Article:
Respected novelist Mark Twain delves into the topic of imperialism and the consequences that follow. In order to accomplish this, Twain utilizes the stark differences between the priest and a mysterious stranger. The two represent those who are pro-imperialism and those who are anti-imperialism. Twain's writing makes it clear for those reading that through praying for success in a war, you're also praying for the enemy nation to be eradicated. Through the War Prayer, Twain reveals just how brutal imperialism can be by implementing irony, useful word choice, and a compelling closing sentence. .
Irony is a defining rhetoric used to convey the theme, as the ending half of the essay takes place in a church. The prayers of the town members mention "a desire to drown the thunder of the guns with the shrieks of their wounded," with the wounded likely belonging to the enemy country. In the very place that supposedly teaches righteousness and loving of thy neighbor, these men and women pray for their god to have no mercy on the other side. The irony provokes the reader to question why the people are praying for destruction under the guise of praying for success. The setting of the essay is efficient in displaying both the horrors of imperialism, as well as the irony of praying for destruction in a place of love and acceptance.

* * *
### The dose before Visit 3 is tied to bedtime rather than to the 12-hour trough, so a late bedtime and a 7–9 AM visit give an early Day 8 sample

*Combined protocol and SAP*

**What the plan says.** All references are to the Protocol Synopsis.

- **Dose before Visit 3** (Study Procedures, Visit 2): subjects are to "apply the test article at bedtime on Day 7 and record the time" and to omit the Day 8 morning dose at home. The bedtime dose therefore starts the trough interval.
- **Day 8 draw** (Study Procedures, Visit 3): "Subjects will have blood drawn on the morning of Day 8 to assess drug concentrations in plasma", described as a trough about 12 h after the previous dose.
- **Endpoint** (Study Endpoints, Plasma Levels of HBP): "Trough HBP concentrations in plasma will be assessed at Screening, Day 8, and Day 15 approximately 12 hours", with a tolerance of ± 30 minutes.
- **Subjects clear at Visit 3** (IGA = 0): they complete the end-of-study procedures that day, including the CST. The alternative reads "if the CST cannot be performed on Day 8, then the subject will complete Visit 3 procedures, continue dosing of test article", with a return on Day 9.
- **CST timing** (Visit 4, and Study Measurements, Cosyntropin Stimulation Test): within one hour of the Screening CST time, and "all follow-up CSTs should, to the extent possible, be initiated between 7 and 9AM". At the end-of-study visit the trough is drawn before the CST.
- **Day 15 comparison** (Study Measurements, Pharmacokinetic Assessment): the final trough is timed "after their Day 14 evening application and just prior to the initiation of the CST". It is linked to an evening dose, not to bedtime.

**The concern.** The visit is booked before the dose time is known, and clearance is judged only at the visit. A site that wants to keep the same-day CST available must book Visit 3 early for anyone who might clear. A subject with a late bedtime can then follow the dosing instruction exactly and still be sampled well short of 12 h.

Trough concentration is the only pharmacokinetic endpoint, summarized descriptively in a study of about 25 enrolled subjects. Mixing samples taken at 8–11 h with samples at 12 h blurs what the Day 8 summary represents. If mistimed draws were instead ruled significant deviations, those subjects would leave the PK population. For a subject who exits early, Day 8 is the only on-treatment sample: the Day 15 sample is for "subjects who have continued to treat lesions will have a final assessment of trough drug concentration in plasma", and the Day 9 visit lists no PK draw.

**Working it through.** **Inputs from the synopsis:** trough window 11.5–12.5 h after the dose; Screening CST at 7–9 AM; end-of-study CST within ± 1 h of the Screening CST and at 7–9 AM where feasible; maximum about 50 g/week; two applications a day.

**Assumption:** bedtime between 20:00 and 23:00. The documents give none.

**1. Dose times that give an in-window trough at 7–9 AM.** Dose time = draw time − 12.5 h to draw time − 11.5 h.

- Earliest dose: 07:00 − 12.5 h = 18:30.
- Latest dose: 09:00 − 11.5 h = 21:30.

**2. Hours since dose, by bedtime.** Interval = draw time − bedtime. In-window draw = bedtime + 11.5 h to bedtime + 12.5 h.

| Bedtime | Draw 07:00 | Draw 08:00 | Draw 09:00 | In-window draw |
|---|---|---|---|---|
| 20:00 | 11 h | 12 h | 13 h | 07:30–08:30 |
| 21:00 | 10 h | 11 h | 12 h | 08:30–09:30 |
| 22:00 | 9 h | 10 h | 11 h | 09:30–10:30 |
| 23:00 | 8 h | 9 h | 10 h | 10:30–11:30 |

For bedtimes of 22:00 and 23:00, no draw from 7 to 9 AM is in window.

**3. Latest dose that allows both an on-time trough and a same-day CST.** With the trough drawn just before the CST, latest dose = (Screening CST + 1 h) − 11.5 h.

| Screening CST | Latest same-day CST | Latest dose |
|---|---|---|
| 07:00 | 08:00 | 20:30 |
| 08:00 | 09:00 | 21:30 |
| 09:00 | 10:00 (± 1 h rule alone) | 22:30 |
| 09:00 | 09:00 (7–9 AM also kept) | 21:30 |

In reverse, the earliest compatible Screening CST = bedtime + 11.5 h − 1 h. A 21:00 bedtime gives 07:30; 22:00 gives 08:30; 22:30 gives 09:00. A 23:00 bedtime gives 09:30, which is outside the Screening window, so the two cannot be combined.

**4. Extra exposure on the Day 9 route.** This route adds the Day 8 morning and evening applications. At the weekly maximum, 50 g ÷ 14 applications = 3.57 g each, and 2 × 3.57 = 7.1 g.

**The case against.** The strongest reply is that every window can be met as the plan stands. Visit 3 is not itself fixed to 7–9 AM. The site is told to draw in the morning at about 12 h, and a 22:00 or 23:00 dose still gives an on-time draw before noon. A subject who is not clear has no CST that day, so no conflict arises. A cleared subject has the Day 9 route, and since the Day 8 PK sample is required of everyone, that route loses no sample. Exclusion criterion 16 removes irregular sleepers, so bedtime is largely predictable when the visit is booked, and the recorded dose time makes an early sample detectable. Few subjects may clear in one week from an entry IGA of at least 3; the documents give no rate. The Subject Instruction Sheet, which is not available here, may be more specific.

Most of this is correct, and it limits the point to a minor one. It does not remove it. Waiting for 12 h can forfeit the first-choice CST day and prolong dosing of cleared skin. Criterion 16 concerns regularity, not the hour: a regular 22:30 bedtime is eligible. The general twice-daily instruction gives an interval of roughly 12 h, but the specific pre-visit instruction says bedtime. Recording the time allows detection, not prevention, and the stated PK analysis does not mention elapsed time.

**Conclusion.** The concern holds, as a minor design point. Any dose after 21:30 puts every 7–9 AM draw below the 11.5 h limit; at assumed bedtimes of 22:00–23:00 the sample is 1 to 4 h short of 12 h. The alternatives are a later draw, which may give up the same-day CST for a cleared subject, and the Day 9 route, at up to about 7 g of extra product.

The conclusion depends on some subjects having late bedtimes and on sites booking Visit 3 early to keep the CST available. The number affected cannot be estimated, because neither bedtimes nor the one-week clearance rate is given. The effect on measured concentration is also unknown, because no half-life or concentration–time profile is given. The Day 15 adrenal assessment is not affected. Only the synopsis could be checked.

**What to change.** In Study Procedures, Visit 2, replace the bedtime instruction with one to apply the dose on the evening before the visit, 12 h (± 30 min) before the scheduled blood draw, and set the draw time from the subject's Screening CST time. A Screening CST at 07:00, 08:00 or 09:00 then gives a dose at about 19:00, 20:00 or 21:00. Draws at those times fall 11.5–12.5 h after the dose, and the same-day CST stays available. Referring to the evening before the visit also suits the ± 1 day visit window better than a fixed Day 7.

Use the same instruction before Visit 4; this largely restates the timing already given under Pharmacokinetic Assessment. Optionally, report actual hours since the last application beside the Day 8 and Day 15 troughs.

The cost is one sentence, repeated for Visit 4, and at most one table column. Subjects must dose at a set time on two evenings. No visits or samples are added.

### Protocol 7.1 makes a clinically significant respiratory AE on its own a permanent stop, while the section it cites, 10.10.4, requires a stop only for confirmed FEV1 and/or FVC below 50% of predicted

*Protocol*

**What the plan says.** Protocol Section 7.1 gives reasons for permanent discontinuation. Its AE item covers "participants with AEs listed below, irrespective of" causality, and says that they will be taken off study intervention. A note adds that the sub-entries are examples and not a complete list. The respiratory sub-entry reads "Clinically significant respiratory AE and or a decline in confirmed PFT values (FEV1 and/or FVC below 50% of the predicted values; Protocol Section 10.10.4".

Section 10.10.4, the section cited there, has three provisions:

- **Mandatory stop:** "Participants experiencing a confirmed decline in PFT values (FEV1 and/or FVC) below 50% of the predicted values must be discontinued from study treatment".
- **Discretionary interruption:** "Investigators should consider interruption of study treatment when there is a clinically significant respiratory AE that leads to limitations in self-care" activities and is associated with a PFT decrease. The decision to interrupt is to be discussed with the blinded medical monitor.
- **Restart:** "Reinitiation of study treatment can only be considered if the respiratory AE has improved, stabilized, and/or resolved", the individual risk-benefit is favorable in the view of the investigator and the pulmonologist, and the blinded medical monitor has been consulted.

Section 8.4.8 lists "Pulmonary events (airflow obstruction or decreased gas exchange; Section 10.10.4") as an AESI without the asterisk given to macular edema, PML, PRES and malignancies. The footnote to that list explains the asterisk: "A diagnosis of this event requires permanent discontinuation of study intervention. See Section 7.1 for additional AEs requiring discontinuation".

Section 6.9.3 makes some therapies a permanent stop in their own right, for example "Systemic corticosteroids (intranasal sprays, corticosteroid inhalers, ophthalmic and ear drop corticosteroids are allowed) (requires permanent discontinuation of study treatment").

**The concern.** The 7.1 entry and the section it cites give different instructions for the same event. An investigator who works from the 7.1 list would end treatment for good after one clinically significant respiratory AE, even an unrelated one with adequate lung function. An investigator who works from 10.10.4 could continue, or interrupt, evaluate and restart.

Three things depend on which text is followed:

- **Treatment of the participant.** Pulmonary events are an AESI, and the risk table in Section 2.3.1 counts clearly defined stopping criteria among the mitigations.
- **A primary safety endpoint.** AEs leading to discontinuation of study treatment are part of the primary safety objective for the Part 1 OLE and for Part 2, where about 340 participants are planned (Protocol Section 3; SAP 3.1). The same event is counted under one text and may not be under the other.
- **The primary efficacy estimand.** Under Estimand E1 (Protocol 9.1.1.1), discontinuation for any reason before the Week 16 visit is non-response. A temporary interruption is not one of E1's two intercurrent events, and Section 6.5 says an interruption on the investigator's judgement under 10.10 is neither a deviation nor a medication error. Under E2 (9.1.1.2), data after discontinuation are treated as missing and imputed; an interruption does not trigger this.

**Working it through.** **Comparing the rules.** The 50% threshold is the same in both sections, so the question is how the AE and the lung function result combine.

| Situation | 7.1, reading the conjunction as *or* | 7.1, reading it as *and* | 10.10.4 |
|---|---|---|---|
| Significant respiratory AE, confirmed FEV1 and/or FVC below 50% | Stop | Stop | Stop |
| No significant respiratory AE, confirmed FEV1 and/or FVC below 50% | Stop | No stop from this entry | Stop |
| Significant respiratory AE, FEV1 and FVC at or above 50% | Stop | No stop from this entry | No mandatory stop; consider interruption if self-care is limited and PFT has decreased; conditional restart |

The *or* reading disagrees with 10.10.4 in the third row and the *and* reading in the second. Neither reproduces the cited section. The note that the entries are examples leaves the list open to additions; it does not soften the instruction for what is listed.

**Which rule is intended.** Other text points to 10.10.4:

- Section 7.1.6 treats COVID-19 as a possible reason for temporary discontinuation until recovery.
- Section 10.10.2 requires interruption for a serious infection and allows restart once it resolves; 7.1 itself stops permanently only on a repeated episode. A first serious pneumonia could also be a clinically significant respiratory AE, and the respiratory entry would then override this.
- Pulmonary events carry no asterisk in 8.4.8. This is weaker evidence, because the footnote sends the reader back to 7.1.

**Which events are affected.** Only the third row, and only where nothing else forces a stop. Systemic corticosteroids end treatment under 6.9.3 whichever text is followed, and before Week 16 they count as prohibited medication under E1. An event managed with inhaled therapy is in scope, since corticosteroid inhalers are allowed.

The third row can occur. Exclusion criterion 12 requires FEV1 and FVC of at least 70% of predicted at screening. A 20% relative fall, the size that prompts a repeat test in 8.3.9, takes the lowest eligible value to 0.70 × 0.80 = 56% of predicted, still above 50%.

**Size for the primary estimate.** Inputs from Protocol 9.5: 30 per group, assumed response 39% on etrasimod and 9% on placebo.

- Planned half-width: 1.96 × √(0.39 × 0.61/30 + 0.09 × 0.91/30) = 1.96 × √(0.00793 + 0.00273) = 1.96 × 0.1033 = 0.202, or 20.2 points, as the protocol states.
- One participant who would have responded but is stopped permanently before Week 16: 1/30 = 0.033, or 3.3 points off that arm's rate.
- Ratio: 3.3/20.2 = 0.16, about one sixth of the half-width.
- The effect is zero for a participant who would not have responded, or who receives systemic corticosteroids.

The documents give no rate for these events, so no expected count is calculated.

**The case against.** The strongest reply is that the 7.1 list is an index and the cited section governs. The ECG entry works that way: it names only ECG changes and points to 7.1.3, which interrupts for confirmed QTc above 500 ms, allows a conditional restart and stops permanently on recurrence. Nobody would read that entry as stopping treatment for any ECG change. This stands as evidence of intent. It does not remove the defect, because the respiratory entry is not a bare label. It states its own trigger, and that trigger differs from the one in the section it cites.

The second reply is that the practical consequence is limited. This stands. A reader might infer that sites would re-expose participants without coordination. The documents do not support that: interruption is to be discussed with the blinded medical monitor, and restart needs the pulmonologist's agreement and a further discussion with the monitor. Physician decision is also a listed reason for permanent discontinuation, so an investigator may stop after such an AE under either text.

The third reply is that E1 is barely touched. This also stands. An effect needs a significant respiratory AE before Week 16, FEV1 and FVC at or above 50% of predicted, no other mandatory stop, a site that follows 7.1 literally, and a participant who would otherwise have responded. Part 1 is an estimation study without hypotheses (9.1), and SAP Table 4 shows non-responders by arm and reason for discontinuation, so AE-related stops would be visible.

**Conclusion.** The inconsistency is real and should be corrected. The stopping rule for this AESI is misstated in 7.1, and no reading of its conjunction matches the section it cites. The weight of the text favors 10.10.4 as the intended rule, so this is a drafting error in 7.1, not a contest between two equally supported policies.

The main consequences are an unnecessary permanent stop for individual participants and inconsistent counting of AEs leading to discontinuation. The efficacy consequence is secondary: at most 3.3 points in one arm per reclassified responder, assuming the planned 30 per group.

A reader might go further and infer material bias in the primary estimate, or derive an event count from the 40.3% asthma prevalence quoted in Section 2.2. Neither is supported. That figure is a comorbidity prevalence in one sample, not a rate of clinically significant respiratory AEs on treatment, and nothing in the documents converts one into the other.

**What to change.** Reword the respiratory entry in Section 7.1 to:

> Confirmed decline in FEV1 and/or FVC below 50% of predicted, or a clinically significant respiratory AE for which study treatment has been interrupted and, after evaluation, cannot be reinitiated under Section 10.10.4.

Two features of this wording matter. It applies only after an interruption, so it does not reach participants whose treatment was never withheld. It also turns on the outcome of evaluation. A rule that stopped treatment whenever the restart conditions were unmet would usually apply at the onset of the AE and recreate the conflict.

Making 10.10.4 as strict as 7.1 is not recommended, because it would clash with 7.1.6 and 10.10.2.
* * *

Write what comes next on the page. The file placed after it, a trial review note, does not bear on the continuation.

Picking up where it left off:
The word choice employed by Twain in the War Prayer creates and maintains a very potent argument. The soldiers are immortalized as "bronzed heroes, welcomed, adored, submerged in golden seas of glory," and the war itself as "a glad and gracious time." This particular way of describing the war is distinctly imperialistic. Later we see those whom are against imperialism described in much less flattering words including "half a dozen rash spirits that ventured to disapprove of the war and cast a doubt upon its righteousness straightway got such a stern and angry warning.